Read More: Trump Takes Aim at Obama’s Climate Legacy
While the choice of former ExxonMobil CEO Rex Tillerson as secretary of state upset environmental groups, Tillerson has emerged as a comparatively moderate voice in the administration, including advocating for the U.S. to remain in the landmark Paris Agreement. At the Heartland Conference, that stance has erased any residual goodwill from his stint running a multi-national oil company.
“Secretary of State Rex Tillerson think it’s really nice to be able to go to international meetings and pal around with his fellow foreign ministers,” Ebell said. “Rex Tillerson may be from Texas and he may have been CEO of Exxon, but he’s part of the swamp.”
As attorney general of Oklahoma, Pruitt sued the EPA more than a dozen times and he has personally questioned the science behind climate change. Yet, his methodical approach to dismantling many EPA regulations and functions has come in for criticism. While Lehr called Pruitt a “good choice,” he accused him of moving too slowly.
Trump has taken a number of steps to advance his environmental agenda, which includes some of the priorities Ebell laid out in the transition. Trump’s proposed budget defunds a wide range of EPA programs and calls for widespread layoffs. On March 28, he signed a sweeping executive order that calls for the EPA to review the Clean Power Plan with an eye toward eliminating it, kills a metric for assessing the economic effects of carbon dioxide emissions known as the social cost of carbon and rethinks how policymakers consider climate change.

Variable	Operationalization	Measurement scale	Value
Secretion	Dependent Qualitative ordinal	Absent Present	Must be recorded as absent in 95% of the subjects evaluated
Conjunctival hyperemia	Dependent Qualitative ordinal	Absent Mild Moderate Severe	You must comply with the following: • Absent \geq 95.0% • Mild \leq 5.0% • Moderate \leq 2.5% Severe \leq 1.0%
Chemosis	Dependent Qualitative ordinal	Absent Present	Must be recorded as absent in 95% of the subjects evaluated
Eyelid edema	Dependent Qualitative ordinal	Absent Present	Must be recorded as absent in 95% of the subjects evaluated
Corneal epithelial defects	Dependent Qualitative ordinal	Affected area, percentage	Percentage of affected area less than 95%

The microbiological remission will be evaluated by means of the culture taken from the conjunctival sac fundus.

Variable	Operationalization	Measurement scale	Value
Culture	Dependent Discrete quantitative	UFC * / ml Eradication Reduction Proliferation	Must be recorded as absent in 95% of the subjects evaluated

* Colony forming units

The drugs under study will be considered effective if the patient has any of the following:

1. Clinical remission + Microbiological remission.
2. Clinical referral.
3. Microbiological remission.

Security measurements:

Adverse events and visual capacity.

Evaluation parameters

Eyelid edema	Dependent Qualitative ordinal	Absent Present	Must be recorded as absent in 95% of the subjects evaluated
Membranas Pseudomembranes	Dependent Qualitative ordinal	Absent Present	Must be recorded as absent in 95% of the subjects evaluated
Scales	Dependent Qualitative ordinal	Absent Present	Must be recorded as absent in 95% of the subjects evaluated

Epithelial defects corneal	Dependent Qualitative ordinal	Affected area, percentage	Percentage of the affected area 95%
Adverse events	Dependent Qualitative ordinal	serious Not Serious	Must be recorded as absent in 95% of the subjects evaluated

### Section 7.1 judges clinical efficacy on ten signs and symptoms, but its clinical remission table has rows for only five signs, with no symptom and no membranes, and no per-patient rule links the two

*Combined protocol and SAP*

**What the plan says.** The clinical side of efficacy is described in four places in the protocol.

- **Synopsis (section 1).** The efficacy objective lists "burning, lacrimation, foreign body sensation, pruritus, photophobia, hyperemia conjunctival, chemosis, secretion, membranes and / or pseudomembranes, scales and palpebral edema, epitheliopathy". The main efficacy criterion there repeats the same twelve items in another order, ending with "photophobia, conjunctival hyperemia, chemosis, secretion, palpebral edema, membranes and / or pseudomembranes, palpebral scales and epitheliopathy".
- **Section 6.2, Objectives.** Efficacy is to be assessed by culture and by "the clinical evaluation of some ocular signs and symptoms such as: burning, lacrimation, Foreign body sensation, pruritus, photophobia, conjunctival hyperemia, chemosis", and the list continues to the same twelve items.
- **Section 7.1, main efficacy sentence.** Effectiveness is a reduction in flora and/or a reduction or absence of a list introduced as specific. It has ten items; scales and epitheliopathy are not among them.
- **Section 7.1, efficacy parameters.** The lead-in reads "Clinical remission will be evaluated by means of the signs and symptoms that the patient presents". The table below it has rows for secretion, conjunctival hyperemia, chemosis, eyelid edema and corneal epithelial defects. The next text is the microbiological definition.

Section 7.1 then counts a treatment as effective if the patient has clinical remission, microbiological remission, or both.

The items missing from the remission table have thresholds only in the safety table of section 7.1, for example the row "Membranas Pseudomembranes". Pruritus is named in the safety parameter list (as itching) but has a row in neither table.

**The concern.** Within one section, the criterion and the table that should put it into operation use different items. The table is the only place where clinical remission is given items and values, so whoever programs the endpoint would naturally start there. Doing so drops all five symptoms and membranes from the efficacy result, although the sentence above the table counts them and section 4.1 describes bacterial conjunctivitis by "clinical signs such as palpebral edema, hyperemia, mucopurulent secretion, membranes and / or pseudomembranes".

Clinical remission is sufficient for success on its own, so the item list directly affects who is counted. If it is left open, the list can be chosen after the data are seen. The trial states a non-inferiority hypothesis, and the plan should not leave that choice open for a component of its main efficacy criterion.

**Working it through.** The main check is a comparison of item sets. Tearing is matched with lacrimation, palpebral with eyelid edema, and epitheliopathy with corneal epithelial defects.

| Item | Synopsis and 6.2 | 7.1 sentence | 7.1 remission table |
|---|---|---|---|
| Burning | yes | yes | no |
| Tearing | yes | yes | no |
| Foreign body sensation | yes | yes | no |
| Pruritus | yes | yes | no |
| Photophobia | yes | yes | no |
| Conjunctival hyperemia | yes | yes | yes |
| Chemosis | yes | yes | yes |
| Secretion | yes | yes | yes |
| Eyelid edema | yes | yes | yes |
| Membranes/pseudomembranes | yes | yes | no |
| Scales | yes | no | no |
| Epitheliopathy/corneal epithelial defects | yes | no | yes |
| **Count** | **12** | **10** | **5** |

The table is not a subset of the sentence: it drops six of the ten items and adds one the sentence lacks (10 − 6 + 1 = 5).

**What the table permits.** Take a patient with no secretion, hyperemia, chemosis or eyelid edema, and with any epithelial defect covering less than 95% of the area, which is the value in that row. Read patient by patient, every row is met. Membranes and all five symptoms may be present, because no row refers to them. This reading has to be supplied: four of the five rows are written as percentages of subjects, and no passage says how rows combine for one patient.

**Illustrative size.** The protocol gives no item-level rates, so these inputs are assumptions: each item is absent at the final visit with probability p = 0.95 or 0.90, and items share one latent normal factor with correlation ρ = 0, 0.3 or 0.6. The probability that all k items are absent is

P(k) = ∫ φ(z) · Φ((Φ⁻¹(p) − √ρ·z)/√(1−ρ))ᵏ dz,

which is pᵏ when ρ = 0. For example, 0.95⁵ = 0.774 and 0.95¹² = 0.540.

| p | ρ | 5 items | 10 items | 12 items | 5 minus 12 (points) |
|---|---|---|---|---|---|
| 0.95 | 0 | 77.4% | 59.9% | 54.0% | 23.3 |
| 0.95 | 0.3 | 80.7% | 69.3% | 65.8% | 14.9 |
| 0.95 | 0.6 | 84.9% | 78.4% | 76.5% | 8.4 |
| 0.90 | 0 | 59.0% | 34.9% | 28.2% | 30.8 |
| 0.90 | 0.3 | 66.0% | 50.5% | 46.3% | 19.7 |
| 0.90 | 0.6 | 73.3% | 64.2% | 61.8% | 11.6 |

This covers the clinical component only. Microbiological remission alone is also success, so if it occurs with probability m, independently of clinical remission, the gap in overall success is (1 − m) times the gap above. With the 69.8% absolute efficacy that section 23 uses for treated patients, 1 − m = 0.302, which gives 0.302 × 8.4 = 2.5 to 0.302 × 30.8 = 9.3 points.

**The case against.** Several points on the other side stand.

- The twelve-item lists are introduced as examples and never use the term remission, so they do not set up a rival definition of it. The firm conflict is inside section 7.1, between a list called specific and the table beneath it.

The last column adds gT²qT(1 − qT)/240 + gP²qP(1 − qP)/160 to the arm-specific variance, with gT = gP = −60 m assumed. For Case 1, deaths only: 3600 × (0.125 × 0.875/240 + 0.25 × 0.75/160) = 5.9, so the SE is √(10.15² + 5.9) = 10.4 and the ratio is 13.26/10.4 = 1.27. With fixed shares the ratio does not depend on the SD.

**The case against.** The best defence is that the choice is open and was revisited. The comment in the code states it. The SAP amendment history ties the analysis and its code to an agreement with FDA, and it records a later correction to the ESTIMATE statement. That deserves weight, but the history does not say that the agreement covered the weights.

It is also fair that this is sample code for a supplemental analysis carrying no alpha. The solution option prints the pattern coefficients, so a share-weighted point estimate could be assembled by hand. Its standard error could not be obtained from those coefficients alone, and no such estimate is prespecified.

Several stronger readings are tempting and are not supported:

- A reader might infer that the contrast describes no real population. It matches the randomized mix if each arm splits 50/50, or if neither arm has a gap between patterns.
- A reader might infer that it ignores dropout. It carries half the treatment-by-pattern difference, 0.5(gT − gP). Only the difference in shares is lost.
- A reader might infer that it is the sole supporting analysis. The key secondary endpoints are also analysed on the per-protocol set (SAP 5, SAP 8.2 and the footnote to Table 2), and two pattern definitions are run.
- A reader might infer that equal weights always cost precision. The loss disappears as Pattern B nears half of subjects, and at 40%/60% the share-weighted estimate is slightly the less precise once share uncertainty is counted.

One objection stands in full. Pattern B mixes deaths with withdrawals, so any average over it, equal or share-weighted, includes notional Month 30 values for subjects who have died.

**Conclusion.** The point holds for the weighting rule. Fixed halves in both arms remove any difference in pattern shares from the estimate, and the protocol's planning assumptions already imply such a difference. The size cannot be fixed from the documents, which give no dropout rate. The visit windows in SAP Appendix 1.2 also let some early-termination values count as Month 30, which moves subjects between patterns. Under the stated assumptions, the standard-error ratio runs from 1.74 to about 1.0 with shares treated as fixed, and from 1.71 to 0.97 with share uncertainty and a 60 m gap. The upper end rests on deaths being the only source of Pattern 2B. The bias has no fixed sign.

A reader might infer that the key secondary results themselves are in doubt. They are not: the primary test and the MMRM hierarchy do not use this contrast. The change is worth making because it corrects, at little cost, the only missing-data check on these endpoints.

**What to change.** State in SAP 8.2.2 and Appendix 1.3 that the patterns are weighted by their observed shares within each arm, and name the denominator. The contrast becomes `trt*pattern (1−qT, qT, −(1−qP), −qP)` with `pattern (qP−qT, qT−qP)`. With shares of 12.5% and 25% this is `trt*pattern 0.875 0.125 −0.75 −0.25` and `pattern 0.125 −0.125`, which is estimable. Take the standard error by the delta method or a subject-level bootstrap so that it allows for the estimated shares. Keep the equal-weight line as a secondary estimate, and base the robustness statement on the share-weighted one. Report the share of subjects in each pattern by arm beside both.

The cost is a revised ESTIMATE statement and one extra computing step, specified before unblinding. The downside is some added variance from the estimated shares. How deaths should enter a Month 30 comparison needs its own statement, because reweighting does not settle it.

Trump’s actions come as the scientific consensus about the existence and causes of climate change has become virtually unanimous. Nearly every leading nation has committed to address it, while the international business community, including many oil and gas companies, have acknowledged the issue is real and needs to be dealt with.
But you would not know any of that from talking to people at the Heartland conference. Discrediting climate science and the people who practice it was a central aim of many of the conference’s speakers. Their arguments varied. Some acknowledged that humans contribute to warming but said the effect is so minimal it should be ignored. Others disputed that earth is warming at all. And some speakers and attendees argued that carbon dioxide emissions, which leading scientists consider the primary driver of global warming, are actually beneficial to humans and the planet.
These positions hold little water with the mainstream scientific community. A 2013 report from the Intergovernmental Panel on Climate Change (IPCC), the United Nations body charged with reaching a consensus view on global warming, suggests that scientists are essentially 100% certain that global warming is occurring and 95% certain that it is man-made. Scientists say the evidence has only mounted since then.
Still, those who deny the science behind climate change are in a position to influence U.S. policy for years to come. Trump does not have a science advisor and his administration has turned to skeptics for guidance on energy and environmental policy issues. Lehr, who says the greenhouse effect plays a negligible role in the climate, delivered a presentation to administration officials designed to help Trump defend his claim that climate change is hoax.
“Every administration is a mixed bag,” Ebell tells TIME. “I wouldn’t say I’m disappointed. I would say I am anxious.”